After Yanoviak's initial observation, he conducted further drop studies and established that about 85 percent of the ants — a widespread tropical canopy species called Cephalotes atratus — are able to land on the tree trunk and climb back up, as compared to a mere 5 percent that would be expected to land on the trunk if the ants were parachuting randomly to the ground.
"I noticed this five years before in Panama, but it was at that moment in Peru 18 months ago that I realized why they do it: They're trying to get back to the tree, they're trying to not get lost in the understory of the forest," he said. Once they hit the forest floor, he added, they're unlikely to find a chemical trail back to the nest, and most likely will be eaten by predators.
Yanoviak said that perhaps more important from the perspective of survival, the forests are flooded as much as half the year, so an ant falling into the water will most likely end up as fish food.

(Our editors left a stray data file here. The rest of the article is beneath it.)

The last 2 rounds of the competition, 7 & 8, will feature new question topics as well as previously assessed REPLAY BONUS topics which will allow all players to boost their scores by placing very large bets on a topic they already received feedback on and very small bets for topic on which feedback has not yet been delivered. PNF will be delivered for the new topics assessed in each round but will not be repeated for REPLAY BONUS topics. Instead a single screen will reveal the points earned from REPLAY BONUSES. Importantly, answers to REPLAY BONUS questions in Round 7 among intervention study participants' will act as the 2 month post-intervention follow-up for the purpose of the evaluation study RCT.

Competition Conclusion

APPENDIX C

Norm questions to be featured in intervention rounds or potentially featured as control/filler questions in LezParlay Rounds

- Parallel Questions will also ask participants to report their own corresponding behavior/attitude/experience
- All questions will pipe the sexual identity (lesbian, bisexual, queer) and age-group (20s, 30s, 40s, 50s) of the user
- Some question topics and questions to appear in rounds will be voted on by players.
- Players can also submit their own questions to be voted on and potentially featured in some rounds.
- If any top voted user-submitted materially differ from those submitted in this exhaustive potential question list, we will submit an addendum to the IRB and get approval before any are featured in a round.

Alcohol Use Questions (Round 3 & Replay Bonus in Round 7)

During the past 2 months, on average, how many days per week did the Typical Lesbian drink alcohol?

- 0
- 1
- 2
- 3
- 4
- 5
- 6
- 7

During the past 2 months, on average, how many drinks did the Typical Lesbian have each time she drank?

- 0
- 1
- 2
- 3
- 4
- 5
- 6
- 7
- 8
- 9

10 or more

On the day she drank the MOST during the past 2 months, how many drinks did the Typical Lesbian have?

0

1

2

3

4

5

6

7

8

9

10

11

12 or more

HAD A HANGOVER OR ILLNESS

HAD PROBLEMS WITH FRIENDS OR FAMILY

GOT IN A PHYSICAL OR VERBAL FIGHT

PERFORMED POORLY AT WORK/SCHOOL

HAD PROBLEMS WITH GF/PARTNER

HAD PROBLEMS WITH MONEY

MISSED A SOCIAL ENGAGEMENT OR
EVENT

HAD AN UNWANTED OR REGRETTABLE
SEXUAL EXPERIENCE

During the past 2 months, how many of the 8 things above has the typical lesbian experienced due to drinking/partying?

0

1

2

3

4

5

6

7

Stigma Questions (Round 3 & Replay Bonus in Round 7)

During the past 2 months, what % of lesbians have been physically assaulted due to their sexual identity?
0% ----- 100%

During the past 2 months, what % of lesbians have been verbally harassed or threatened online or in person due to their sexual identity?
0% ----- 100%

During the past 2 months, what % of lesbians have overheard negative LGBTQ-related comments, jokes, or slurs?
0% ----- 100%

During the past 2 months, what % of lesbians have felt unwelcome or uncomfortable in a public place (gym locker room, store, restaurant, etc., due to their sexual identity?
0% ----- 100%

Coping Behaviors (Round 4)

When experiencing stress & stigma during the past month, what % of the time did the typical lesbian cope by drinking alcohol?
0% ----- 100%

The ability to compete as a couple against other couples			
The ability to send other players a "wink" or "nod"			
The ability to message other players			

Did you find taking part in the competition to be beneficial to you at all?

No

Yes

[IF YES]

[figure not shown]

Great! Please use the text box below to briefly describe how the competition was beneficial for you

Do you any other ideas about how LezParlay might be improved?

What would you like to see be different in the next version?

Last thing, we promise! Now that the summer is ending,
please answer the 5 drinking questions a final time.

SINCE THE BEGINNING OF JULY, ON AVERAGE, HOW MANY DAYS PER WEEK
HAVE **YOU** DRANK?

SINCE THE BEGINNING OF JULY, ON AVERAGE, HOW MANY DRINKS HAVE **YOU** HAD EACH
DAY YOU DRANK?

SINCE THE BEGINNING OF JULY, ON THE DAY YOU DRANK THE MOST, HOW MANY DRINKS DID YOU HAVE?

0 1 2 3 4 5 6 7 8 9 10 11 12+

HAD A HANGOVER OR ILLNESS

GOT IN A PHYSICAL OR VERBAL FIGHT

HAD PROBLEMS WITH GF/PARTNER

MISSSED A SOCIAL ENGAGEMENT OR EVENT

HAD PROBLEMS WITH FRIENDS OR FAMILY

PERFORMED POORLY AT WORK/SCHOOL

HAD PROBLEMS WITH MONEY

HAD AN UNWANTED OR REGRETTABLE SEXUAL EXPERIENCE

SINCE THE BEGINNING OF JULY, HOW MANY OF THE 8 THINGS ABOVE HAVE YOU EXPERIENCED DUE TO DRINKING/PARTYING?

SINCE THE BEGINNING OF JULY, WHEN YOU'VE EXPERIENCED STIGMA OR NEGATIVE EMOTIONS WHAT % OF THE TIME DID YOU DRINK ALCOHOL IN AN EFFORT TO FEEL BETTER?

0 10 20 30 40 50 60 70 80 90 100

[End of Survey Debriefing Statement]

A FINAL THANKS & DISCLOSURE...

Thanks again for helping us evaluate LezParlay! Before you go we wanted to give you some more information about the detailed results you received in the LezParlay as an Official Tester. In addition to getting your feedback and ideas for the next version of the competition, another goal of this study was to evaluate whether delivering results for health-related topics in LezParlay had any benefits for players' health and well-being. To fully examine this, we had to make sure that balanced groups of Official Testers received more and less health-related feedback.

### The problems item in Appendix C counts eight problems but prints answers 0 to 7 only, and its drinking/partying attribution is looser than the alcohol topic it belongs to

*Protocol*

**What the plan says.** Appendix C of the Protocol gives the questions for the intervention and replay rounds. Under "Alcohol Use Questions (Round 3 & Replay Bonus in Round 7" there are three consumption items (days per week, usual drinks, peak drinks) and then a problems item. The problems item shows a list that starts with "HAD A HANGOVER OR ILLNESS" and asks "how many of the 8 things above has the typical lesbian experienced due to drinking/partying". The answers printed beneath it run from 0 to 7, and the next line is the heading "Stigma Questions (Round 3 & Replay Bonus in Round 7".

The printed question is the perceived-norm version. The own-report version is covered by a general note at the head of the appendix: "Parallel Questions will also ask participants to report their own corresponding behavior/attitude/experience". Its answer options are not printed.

"That's what I think is the major evolutionary driving mechanism behind the behavior," he said. "In Amazon forests, you really don't want to fall out of your tree and in the water, because then you're definitely dead."
After capturing some quick video snippets with his digital still camera, Yanoviak contacted UC Berkeley's Dudley to arrange a more scientific study of the ants' gliding behavior. They met up with Kaspari last summer in Panama for a week to videotape the same species of ant in freefall, with a white sheet standing in for the tree trunk.
Yanoviak's earlier observations combined with the videotaped tests in Panama established that the ants basically reorient their bodies so their hind legs and abdomen point toward the tree, and use their head-up fall through the air to take them feet-first toward the trunk. How they land is still a mystery, but evidently claws on their back legs act like grappling hooks to snag the trunk and hang on.
"When they drop, they often glide away from the trunk, then turn and come in backwards," Dudley said. "Their 180-degree turns are pretty dramatic in the absence of wings."